Franklin-based Nissan Group said its dealers sold a little more than 103,000 cars in November, a drop of 3 percent from the year before but comfortably above Edmunds analysts' forecast of less than 98,000. The Nissan brand saw sales dip 2 percent, with the top-selling model Altima slipping 7 percent while sales of the Rogue SUV and smaller Sentra models more than offset drops in the number of Maxima and Juke cars shipped to consumers.
"Through November, Nissan has set an all-time yearly sales record in 2014, with a month still to go," said Fred Diaz, senior vice president of Nissan Sales & Marketing and Operations in a statement. "Over the next three months, we will look to keep our foot on the accelerator through high-visibility, big marketing moments, including Nissan's return to Super Bowl advertising for the first time in almost two decades."
During a marathon event held Tuesday afternoon announcing Bridgestone Americas' planned relocation of its headquarters into a skyscraper Highwoods Properties will develop in SoBro, multiple officials thanked seemingly hundreds of folks, noted how great our state and city are and gave the history of Bridgestone. All the while, they failed to mention multiple key elements of the project itself. But I was fortunate enough afterwards to locate two men who could fill in some of the blanks.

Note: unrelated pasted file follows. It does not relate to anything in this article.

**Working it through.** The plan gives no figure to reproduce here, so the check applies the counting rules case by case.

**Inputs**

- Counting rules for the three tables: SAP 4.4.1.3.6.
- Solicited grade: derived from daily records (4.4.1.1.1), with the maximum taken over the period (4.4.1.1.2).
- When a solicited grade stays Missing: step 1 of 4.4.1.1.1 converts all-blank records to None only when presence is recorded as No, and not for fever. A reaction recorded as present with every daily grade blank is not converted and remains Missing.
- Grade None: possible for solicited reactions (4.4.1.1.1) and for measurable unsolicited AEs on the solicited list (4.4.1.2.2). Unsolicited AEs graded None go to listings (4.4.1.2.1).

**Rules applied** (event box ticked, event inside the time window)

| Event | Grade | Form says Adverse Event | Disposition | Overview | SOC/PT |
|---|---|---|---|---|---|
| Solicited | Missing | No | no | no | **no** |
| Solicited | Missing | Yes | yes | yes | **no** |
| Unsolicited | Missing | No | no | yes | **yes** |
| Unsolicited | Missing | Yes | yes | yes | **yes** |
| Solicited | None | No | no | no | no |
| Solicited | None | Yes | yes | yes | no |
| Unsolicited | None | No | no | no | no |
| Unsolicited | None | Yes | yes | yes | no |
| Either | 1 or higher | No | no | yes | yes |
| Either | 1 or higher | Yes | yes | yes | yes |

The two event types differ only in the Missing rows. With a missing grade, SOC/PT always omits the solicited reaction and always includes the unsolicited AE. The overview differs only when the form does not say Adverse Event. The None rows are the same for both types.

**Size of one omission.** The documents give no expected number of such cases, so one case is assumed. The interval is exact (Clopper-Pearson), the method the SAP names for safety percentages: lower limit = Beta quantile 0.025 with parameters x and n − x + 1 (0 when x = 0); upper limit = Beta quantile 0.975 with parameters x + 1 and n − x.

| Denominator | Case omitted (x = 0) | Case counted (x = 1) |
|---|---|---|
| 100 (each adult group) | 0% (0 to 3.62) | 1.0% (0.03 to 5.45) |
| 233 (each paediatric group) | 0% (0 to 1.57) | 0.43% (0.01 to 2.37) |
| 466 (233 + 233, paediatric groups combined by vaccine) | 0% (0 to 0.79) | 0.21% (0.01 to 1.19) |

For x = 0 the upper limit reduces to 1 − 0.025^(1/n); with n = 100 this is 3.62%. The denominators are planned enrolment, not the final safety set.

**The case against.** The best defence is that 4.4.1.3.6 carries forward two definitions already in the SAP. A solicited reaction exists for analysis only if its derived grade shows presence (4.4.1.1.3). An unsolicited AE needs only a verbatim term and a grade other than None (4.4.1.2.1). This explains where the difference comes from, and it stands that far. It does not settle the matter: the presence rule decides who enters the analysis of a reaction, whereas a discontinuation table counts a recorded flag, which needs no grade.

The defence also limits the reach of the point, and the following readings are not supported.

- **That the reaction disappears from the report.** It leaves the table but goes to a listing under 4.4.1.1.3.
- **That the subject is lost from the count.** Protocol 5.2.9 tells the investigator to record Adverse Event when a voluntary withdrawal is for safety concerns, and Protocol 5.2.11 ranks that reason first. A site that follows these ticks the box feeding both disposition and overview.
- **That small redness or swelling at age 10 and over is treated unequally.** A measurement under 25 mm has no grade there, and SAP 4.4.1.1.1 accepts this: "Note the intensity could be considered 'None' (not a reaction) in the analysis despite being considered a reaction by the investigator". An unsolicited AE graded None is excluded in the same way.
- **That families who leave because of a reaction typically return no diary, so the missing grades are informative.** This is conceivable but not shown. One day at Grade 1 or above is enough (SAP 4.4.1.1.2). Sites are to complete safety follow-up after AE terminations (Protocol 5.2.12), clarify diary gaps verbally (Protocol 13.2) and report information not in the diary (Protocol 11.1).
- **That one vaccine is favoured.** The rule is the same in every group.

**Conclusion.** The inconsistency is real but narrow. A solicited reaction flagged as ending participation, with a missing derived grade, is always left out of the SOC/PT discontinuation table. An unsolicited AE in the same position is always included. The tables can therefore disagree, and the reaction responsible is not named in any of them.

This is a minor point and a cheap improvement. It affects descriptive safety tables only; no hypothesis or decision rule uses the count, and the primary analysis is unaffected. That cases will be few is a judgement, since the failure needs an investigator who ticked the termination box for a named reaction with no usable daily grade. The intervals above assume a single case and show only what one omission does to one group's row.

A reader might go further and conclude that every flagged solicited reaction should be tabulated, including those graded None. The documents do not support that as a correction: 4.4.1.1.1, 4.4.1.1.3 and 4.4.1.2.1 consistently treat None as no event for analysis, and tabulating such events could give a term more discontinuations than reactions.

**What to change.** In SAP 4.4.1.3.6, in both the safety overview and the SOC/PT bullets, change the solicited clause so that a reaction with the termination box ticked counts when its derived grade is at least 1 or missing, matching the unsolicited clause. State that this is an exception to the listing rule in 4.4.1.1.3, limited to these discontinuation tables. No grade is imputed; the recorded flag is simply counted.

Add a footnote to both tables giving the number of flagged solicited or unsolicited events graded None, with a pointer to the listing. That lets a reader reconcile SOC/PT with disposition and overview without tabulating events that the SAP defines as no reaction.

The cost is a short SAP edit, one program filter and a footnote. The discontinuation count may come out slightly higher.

Mike Harris, Highwoods' Raleigh-based chief operating officer, and Brian Reames, senior vice president for the company's local office, provided the following information:
• The deal to land Bridgestone was about one year in the making.
• The future tower does not yet have a name.
• Highwoods and Bridgestone officials respect the work of architect Perkins + Will, the Chicago-based firm that previously designed for Giarratana Nashville office tower Sheet Music (which was to have risen on the site). Bridgestone and Highwoods had P+W take the previous iteration and modify it, eliminating its original curvature.
• On the design theme, Highwoods expects the tower to offer a retail space on its northeast corner (across from Etch) but will ensure that Bridgestone officials are comfortable with that component before finalizing.
• The building’s exterior will feature glass and metal. At 460 feet, the building would be Nashville’s third tallest (behind the AT&T Tower and the Fifth Third Center) if standing today.
• Recently, Highwoods acquired for $4.84 million a segment of the property from the aforementioned Giarratana Development. Company founder Tony Giarratana has ownership in Premier Parking, which is expected to serve as a parking consultant to Highwoods.
• Various Metro and state approvals are still needed but the process will not have to be fast-tracked. If all goes well, Highwoods can secure permits by late December and start on-site work by year’s end or in early January.
See various images of the tower and read more here.
(Image courtesy of Highwoods and Perkins + Will)
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